Use of Markov Chain Monte Carlo Analysis with a Physiologically-Based Pharmacokinetic Model of Methylmercury to Estimate Exposures in U.S. Women of Childbearing Age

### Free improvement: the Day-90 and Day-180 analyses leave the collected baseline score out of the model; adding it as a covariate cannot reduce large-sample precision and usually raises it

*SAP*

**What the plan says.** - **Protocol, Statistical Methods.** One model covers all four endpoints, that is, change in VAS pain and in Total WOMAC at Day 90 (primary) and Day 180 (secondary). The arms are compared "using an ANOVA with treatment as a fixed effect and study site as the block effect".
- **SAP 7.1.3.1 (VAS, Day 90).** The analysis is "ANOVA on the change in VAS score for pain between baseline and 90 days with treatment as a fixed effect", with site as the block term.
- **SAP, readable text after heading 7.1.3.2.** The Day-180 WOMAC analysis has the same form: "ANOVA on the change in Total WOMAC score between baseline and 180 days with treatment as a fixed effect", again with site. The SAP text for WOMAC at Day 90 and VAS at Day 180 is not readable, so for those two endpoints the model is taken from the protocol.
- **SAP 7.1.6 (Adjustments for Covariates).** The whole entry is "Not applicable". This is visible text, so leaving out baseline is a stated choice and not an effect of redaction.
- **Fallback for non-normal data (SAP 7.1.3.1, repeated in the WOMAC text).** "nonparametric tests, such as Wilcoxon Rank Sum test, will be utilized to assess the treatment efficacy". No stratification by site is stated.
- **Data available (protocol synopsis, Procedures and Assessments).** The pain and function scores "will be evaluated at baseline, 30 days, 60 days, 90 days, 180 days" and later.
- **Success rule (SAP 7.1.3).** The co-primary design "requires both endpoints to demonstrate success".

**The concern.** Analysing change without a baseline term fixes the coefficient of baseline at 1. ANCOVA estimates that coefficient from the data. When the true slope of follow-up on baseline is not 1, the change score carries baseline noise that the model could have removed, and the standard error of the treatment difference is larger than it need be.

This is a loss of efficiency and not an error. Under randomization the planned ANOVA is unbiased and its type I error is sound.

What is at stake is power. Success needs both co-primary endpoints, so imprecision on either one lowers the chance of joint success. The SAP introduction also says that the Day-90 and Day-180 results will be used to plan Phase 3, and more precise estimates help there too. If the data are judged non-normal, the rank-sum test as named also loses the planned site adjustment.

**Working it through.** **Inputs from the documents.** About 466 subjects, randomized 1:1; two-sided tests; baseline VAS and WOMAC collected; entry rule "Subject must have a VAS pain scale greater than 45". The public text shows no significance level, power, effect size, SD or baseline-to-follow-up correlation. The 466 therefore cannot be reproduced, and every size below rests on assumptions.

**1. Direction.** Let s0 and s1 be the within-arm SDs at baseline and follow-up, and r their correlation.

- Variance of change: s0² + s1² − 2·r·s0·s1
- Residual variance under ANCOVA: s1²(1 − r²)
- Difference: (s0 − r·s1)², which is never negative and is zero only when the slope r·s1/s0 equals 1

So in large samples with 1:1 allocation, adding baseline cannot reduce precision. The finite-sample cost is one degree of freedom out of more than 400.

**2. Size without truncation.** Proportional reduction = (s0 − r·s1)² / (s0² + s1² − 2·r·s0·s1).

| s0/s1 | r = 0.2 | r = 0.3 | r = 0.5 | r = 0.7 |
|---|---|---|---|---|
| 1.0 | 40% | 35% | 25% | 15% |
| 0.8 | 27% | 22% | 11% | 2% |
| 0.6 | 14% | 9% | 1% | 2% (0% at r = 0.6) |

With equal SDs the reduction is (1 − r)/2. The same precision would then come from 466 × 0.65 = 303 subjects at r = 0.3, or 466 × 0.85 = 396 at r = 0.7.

A Bayesian approach, implemented using Markov Chain Monte Carlo (MCMC) analysis, was applied with a physiologically-based pharmacokinetic (PBPK) model of methylmercury (MeHg) to evaluate the variability of MeHg exposure in women of childbearing age in the U.S. population. The analysis made use of the newly available National Health and Nutrition Survey (NHANES) blood and hair mercury concentration data for women of age 16–49 years (sample size, 1,582). Bayesian analysis was performed to estimate the population variability in MeHg exposure (daily ingestion rate) implied by the variation in blood and hair concentrations of mercury in the NHANES database. The measured variability in the NHANES blood and hair data represents the result of a process that includes interindividual variation in exposure to MeHg and interindividual variation in the pharmacokinetics (distribution, clearance) of MeHg. The PBPK model includes a number of pharmacokinetic parameters (e.g., tissue volumes, partition coefficients, rate constants for metabolism and elimination) that can vary from individual to individual within the subpopulation of interest. Using MCMC analysis, it was possible to combine prior distributions of the PBPK model parameters with the NHANES blood and hair data, as well as with kinetic data from controlled human exposures to MeHg, to derive posterior distributions that refine the estimates of both the population exposure distribution and the pharmacokinetic parameters. In general, based on the populations surveyed by NHANES, the results of the MCMC analysis indicate that a small fraction, less than 1%, of the U.S. population of women of childbearing age may have mercury exposures greater than the EPA RfD for MeHg of 0.1 g/kgg/day, and that there are few, if any, exposures greater than the ATSDR MRL of 0.3 gg/kgg/day. The analysis also indicates that typical exposures may be greater than previously estimated from food consumption surveys, but that the variability in exposure within the population of U.S. women of childbearing age may be less than previously assumed.